Keily is a director and financial crime specialist in PwC's Regulatory and Commercial Disputes team.
1. You're talking to a friend of a friend at a party. How do you describe what you do?
I help my clients to do the right thing. I specialise in financial crime and I am the first port of call when my clients need to investigate an issue in their organisation, to respond to a request from a regulator or enforcement authority or to take proactive steps to ensure they are compliant with new law or regulation.
What are you working on at the moment?
At the moment I am generally advising clients on two issues, the first is the Corporate Criminal Offence of Failure to Prevent the Facilitation of Tax Evasion which is contained in the draft Criminal Finances Bill and the second is the impact of the Fourth Money Laundering Directive.
What was your first job?
I grew up in Dublin, Ireland. My first job was as a glass collector in our local pub which showed a lot of live rugby. It was great fun and required a good sense of humour and the ability to control a crowd. It also taught me a lot about the importance of high standards and looking after your clients, whether they are buying a pint or legal services.
I have been very fortunate, there have been a few. If I had to choose, I would say representing clients in connection with the LIBOR investigation as it has had so many elements of civil, criminal and regulatory law with a healthy dose of political interest.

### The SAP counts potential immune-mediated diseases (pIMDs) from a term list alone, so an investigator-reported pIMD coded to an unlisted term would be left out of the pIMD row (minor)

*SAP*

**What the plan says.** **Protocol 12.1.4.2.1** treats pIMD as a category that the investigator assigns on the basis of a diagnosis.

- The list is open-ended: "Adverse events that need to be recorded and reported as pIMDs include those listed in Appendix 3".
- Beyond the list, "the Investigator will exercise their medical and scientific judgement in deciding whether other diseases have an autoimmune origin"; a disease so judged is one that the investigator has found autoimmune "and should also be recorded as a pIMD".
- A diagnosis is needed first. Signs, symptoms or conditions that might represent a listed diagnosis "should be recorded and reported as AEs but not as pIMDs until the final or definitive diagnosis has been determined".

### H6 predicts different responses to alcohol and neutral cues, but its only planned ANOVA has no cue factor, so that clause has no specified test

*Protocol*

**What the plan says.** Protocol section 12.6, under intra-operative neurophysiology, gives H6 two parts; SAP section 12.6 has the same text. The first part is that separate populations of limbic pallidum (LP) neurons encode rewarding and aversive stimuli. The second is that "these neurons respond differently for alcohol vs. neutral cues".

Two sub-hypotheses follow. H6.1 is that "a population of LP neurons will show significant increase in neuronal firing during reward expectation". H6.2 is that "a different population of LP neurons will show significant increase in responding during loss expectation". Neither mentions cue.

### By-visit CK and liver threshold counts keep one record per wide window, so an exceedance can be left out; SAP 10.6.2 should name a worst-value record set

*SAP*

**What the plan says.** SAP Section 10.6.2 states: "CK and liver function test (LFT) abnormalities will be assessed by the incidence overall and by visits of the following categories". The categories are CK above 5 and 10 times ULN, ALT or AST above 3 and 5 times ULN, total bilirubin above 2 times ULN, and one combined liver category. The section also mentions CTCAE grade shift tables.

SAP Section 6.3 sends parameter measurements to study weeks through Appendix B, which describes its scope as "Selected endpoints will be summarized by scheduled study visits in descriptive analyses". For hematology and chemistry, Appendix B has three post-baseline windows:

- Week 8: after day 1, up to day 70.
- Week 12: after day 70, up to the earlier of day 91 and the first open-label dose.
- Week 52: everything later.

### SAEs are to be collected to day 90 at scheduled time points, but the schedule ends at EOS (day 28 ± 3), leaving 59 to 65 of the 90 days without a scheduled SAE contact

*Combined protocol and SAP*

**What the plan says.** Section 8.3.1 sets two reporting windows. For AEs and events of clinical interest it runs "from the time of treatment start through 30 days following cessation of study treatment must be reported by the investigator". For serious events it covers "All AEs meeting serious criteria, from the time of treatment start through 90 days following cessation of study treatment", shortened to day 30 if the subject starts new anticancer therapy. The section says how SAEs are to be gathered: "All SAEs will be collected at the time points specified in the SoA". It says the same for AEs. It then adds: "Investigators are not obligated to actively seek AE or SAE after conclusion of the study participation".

Share some great advice you've been given.
Always put yourself in your client’s shoes. It can be easy for lawyers to get wrapped up in niceties of legal arguments but this doesn’t always serve the best interests of our clients.
What's in your desk drawers?
We have a clean desk policy at PwC - which has been hard to adjust to! So absolutely everything is in my drawers, from the files that I am working on to my bottle of Tabasco sauce.
Can you recommend a local lunch or coffee spot?
There is a fantastic coffee spot during the day, cocktail bar at night called Villiers by PwC’s Embankment Place office (which is surprisingly on Villiers Street). They do a great Black Americano and a well-made Old Fashioned. It is essentially my idea of heaven.
How do you relax?
I have two little girls who are under 4 years old and you can’t beat dancing around the living room listening to Disney music with the lights off to blow off some steam.
What's your pet hate?
People who send emails when they could pick up the telephone instead. It takes less time and is so much more personal.
Sum up your current role in one word.
My favourite city is probably Dublin at Christmas time. Even though I have not lived there for over 17 years, Christmas in Dublin is pretty special. I love the decorations and carol singers on Grafton Street and spending time with my extended family. No matter how long I live in London, a part of me will always consider Dublin to be home.
What book is on your bedside table?
I generally have two books on the go, one for escapism and one to learn something new or challenge my thinking. At the moment, I am reading A Little Life by Hanya Yanagihara and Thinking, Fast and Slow by Daniel Kahneman.
What needs to happen to get more women into leadership roles?
We need to start focusing on middle leadership. It is, of course, important to focus on women at the top of their professions but if you cannot encourage and empower women to stick with it during the tricky years of middle leadership then there simply won’t be enough women around to redress the balance at the top.